Should you choose to do anything as old-fashioned and quaint as to keep your children at home until statutory school-age or even forego employment so that you are there when the kids come home from school or available when they are ill, it will affect your state pension - for the worse. How come? Hitherto, when you were a stay-at-home mum up until your children finished at school (or aged 20 if they were still in education), you were counted in on your husband's national insurance contributions (in effect his salary counted as both his and yours, which of course is what it was). That meant that the years you were busily employed caring for your children counted towards your state pension. This could be worth up to £66 per week, plus pension for years when you had been in employment up to a maximum of £110 per week. (http://www.guardian.co.uk/money/2013/may/07/pensions-bill-flat-rate-changes-married-couples)
The new scheme will discriminate against those who stay at home to care for their children, as the state pension will be based solely on your national insurance contributions from employment. It's yet to be announced what the minimum number of years' contributions will entitle you to any state pension (between seven and ten?). If it was seven, you'd get £28.77 pension a week. Less than that, you'd get nothing. To me this sounds as though the Government, for all its fine words, sets no value on mums or dads staying at home for the sake of their children. Certainly the usual pattern of family life has changed since the 1940s, but the jury is still out on the benefits or otherwise of that change for children. Incidentally I heard this proposal first mooted, leaked, poisonously on the BBC as a measure to prevent immigrants cashing in on our welfare system - no contributions: no pension.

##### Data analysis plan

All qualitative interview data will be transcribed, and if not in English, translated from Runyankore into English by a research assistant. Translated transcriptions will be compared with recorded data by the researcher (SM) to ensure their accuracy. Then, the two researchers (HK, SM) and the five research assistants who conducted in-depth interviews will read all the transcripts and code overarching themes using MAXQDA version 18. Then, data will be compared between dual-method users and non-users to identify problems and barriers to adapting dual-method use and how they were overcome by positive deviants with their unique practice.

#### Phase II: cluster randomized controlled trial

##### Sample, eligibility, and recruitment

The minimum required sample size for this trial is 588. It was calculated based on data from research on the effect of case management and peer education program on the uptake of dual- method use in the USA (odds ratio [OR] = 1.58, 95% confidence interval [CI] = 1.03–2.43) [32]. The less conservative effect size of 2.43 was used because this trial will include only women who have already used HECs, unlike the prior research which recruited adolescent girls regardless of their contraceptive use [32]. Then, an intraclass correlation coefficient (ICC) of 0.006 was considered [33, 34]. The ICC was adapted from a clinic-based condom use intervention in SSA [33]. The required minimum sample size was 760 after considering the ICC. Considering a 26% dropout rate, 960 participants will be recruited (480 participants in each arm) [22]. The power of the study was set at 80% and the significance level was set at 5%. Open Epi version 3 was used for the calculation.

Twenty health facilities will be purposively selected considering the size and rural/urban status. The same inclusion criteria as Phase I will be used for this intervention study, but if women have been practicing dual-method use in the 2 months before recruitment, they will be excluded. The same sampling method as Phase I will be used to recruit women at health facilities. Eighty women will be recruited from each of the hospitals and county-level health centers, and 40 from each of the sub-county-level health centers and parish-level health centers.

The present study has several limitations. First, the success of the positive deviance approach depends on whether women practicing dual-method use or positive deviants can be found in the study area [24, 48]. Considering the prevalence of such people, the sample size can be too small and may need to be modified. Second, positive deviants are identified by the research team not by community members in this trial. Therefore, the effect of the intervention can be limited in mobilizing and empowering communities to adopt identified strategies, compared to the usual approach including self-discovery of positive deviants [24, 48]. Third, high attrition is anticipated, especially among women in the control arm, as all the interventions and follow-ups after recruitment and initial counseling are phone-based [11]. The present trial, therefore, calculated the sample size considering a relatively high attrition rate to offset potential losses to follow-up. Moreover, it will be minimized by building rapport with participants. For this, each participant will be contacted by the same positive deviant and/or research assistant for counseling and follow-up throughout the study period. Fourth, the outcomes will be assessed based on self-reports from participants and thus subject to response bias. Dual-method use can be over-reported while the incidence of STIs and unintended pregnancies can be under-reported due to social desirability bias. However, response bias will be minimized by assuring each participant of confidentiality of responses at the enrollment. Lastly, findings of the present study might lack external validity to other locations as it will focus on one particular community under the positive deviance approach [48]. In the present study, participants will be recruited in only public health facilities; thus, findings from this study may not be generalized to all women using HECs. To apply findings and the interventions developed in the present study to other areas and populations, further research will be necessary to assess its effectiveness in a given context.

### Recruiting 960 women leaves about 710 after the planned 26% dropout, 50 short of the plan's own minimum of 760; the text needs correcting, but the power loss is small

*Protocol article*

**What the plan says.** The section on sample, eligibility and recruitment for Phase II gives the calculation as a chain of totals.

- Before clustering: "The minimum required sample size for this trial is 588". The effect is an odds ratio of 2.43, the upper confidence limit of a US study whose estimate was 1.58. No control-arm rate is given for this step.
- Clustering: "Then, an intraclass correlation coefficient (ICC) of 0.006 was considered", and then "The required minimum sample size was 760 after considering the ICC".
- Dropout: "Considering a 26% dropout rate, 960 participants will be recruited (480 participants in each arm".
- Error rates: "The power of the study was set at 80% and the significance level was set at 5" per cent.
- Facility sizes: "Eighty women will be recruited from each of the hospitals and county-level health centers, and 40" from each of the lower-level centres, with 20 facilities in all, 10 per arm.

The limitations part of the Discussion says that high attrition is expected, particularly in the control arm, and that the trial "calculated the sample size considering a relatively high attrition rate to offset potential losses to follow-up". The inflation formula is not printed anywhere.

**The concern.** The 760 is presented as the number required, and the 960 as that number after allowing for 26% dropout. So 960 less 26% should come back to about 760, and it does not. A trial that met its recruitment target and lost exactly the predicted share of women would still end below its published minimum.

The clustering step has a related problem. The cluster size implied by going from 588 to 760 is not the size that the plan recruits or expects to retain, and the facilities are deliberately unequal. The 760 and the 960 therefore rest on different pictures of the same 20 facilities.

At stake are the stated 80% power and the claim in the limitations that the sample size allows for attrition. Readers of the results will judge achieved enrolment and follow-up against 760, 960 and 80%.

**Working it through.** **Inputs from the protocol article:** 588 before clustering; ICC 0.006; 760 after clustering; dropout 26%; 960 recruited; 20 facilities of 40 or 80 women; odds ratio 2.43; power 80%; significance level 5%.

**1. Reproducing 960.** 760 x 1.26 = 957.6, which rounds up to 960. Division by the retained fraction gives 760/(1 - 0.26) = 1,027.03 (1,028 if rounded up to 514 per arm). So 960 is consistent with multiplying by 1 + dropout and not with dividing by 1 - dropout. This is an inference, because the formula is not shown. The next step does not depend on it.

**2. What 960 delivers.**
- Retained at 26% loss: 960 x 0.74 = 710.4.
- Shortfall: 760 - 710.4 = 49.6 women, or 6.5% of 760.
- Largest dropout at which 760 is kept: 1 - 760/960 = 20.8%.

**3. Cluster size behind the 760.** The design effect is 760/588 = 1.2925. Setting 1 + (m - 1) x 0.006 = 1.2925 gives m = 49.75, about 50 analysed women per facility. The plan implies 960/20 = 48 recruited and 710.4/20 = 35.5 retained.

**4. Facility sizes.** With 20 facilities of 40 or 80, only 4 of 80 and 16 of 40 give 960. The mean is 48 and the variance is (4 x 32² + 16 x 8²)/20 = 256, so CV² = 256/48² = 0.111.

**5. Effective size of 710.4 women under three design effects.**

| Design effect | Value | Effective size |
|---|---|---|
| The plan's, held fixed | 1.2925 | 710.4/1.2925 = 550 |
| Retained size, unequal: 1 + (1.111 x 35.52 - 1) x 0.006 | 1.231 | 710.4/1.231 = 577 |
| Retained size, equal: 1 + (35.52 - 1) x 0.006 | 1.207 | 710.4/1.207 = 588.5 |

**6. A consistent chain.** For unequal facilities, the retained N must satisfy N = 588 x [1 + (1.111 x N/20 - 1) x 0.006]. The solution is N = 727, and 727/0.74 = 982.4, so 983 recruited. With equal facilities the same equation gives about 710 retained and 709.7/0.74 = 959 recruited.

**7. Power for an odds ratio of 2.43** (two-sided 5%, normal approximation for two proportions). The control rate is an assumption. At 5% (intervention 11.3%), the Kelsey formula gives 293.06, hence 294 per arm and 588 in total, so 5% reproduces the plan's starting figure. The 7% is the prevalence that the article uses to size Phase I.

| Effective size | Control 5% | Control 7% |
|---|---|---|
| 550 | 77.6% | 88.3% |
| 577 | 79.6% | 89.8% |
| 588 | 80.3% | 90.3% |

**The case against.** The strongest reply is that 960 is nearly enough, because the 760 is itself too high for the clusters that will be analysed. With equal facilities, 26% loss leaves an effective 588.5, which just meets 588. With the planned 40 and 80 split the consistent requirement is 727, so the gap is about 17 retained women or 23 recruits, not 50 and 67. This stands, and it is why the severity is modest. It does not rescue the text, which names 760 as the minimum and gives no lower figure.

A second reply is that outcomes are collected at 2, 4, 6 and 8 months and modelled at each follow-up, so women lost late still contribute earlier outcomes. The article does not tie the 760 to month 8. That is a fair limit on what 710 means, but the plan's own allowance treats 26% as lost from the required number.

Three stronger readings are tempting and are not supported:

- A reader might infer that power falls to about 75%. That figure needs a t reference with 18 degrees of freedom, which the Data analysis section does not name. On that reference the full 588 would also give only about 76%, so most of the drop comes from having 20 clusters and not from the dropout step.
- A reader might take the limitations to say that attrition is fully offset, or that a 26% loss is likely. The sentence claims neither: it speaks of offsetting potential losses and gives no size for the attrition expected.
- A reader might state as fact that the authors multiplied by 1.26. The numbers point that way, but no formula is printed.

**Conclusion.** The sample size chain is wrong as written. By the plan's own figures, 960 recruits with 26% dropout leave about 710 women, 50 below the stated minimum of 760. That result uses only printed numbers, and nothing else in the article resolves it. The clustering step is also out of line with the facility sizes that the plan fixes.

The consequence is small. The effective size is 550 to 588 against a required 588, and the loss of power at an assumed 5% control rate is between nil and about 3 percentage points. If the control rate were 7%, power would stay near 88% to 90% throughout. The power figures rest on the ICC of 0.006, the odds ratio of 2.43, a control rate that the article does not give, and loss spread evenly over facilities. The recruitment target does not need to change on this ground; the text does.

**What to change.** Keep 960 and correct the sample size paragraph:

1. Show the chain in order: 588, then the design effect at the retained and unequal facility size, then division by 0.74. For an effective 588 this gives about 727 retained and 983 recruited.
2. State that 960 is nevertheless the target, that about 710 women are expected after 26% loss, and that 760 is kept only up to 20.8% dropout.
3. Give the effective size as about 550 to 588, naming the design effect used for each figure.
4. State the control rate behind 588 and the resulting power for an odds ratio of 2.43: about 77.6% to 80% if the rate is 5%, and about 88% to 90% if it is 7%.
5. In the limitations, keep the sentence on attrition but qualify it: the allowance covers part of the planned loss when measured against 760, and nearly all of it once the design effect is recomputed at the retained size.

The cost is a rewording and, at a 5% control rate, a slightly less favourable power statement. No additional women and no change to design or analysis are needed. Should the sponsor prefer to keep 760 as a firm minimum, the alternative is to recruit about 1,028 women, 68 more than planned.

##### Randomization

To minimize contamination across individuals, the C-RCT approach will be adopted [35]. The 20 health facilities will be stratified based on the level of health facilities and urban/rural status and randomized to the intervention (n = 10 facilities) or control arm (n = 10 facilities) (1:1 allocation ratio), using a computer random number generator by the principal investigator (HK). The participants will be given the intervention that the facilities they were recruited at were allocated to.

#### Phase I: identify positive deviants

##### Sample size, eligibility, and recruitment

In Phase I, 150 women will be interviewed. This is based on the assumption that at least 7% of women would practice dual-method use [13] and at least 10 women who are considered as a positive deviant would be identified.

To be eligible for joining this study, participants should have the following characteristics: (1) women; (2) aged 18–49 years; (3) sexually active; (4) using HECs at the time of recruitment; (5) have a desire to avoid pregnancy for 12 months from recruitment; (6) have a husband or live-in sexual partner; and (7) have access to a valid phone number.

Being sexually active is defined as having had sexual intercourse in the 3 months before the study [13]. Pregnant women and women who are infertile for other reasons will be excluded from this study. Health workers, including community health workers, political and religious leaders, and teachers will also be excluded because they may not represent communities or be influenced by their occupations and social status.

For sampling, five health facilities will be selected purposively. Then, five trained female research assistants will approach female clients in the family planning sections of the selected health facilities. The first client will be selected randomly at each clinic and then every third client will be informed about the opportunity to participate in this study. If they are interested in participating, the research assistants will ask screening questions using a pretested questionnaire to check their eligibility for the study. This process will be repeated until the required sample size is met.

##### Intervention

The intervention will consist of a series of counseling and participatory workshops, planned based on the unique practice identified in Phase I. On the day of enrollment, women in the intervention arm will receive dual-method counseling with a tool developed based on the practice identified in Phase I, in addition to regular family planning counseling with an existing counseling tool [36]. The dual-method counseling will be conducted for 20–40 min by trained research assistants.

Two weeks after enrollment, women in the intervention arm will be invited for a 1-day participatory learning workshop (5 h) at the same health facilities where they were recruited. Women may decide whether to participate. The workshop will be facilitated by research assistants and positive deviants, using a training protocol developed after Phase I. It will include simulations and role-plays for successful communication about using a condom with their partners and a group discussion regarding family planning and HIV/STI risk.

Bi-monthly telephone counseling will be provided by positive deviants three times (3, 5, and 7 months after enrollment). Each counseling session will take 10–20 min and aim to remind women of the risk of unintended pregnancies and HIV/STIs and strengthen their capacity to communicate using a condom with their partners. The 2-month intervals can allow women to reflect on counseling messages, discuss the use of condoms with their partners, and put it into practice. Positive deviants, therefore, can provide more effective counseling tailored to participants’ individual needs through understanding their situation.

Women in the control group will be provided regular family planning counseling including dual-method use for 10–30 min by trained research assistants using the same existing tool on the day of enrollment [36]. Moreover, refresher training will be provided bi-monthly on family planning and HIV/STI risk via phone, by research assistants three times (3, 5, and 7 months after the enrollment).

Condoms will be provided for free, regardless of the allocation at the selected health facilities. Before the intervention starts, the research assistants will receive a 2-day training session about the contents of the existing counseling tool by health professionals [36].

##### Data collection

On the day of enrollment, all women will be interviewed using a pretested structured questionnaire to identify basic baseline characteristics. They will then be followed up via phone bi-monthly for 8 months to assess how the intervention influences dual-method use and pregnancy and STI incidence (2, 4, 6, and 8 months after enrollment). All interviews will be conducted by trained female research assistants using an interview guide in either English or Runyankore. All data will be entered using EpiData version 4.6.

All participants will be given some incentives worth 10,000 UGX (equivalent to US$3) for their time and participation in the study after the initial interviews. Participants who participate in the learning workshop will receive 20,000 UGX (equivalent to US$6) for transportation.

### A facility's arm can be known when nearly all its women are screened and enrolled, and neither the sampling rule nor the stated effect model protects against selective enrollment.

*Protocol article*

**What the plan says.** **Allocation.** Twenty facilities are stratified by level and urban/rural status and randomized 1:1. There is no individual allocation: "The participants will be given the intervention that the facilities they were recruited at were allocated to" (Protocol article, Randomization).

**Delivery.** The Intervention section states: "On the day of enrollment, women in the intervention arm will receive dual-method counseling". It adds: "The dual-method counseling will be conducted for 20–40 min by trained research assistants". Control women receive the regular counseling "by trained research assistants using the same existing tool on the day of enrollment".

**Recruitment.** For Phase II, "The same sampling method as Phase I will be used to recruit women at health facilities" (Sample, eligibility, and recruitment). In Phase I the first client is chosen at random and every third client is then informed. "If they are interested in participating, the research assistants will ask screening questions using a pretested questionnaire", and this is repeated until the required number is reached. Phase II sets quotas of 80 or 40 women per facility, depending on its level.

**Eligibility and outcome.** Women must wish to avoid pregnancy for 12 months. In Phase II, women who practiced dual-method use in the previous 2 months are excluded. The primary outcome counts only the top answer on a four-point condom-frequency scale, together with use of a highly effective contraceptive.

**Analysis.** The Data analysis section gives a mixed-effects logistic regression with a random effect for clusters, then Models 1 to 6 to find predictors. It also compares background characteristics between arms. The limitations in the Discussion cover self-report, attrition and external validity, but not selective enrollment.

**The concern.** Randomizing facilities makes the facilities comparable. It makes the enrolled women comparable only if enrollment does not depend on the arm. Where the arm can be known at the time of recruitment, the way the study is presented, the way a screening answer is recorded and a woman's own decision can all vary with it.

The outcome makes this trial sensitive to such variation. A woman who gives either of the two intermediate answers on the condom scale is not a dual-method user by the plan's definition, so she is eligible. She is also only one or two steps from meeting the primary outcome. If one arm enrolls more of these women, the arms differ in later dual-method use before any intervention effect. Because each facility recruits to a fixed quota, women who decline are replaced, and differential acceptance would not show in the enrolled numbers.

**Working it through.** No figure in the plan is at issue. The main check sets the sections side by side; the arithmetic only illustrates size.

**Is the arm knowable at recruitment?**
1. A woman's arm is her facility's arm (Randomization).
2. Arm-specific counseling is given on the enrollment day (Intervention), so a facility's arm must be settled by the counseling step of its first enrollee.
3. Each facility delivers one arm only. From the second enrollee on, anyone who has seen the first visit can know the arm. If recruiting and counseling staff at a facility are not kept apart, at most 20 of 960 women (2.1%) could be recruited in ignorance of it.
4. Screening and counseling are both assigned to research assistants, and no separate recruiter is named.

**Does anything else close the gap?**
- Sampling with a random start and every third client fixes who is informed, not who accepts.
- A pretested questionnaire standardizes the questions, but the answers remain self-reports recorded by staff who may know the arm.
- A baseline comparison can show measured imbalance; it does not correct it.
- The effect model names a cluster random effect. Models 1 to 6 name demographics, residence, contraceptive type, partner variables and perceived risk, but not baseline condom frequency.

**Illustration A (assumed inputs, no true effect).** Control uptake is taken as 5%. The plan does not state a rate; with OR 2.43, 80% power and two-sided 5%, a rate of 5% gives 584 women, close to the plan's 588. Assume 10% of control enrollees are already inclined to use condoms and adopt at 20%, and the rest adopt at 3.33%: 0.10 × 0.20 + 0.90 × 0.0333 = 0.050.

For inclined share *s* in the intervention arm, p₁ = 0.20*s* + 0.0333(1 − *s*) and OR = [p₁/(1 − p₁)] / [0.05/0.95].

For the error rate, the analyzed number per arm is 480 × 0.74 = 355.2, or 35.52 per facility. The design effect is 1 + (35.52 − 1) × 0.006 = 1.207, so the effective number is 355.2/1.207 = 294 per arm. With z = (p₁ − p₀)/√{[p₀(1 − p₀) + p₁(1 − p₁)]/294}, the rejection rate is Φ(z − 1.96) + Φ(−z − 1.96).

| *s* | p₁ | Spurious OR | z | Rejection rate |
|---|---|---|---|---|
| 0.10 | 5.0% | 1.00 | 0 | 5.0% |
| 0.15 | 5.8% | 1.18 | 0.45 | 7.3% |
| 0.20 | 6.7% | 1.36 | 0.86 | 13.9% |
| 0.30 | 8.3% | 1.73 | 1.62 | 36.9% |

This morning I heard Laura Perrins, barrister and stay-at-home mum, talking on Woman's Hour about the Government's discrimination against people like her. She hit the headlines in March taking the Deputy Prime Minister to task over the double injury inflicted on those in her situation by the new child benefit and childcare policies. As a barrister married to another barrister, she took a big cut in income to stay at home. Since her husband earns over £50,000, they are now no longer entitled to child benefit (Fair enough, they thought; times are tough), even though couples who are both out at work earning up to something over £90,000 are entitled to child benefit. To add insult to injury, the Budget introduced a provision for up to 15 hours' free childcare - but only where both parents are employed.
To quote Laura in her exchange with the oleagenous Nick Clegg:
I seem to remember Mr Cameron trumpeting his intention to lead "the most family-friendly government Britain has ever had". Well, it seems to promote the model of family of its leaders, where both parents go out to work and "delegate the care of their children to paid strangers" (Milli Hill, Letter to Nick Clegg), and to penalise the alternative. So much for the espousal of "choice" that we hear so much about. Choice - but it will cost you dearly. Of course it won't cost our PM or his deputy or his cabinet for whom state pensions and childcare costs are irrelevancies.